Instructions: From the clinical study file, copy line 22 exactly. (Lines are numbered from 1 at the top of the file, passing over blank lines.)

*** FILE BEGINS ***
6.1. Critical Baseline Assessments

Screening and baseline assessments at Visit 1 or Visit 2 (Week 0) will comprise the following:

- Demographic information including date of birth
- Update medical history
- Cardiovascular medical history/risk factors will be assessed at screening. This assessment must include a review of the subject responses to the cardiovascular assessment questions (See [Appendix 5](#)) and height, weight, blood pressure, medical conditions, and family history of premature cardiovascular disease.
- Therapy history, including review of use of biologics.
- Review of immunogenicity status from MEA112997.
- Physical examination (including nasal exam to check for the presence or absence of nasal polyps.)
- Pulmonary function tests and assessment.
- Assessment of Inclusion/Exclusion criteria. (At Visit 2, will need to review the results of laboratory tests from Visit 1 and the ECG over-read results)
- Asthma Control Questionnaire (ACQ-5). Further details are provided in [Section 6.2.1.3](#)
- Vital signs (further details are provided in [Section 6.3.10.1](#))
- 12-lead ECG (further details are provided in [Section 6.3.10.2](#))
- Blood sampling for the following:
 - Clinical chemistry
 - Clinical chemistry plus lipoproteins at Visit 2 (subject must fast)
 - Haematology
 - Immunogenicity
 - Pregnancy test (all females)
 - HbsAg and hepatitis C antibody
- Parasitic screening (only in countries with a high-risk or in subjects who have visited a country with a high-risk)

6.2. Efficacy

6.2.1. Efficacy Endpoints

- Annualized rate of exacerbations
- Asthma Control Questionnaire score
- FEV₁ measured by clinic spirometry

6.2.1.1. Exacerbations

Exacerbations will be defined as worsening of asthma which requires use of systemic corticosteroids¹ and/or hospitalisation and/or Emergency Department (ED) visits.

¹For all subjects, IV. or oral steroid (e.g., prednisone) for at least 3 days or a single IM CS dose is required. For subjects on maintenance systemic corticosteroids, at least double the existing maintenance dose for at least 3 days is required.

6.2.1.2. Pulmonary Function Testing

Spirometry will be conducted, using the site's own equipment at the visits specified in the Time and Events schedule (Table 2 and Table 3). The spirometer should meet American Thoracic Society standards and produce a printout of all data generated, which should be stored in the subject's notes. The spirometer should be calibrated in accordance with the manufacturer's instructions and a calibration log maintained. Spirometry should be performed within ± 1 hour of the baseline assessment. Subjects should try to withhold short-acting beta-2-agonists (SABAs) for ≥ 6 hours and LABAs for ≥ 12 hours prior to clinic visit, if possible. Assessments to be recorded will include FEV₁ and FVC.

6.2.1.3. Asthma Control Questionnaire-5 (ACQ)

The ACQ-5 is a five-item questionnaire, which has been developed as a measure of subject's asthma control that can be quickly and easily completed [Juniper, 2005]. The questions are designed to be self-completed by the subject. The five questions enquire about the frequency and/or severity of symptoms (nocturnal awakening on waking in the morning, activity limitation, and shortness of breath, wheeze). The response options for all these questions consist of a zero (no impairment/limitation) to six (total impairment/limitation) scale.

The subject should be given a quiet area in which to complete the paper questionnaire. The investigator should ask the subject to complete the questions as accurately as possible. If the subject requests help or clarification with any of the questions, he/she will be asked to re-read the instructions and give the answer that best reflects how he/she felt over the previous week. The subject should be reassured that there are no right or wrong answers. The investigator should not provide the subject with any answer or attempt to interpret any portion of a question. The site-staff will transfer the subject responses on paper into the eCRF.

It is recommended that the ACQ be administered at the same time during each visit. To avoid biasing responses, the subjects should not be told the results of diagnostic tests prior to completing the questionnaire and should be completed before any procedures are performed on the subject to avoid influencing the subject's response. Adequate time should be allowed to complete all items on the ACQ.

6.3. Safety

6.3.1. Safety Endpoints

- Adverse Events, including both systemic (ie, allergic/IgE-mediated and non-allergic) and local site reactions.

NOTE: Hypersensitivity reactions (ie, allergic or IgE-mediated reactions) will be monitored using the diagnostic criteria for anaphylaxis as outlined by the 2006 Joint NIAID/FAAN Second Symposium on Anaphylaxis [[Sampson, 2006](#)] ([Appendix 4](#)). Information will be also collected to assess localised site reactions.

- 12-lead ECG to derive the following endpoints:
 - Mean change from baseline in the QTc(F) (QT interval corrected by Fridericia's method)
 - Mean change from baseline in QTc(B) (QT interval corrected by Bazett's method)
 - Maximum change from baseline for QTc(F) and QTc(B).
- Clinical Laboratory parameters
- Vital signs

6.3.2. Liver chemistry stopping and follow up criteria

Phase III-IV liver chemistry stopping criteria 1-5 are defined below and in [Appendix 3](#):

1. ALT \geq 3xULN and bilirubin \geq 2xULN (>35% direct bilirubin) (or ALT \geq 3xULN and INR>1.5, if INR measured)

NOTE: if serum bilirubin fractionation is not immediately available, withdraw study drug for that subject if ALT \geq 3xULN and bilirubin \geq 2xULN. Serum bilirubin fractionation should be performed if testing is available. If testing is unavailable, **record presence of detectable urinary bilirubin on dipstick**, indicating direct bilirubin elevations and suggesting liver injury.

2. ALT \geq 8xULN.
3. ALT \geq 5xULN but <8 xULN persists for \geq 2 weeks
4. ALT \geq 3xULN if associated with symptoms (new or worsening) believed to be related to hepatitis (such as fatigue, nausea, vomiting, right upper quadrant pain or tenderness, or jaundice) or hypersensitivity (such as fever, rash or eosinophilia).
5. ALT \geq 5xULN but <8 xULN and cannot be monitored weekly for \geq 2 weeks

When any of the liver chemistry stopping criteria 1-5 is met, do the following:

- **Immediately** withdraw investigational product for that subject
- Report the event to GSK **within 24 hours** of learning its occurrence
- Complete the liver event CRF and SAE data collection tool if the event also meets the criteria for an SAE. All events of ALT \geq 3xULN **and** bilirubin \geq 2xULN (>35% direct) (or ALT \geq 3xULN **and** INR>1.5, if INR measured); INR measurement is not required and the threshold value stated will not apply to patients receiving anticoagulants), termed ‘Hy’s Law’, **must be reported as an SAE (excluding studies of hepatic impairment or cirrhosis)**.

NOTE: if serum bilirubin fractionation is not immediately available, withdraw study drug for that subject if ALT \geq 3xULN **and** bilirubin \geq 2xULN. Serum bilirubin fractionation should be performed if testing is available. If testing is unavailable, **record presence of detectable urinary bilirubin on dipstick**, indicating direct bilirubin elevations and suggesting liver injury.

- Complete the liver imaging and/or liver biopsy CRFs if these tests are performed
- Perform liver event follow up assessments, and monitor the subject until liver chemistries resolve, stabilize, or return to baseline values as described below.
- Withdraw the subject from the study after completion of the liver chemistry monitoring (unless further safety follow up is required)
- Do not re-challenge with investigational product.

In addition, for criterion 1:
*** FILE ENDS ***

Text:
6.2. Efficacy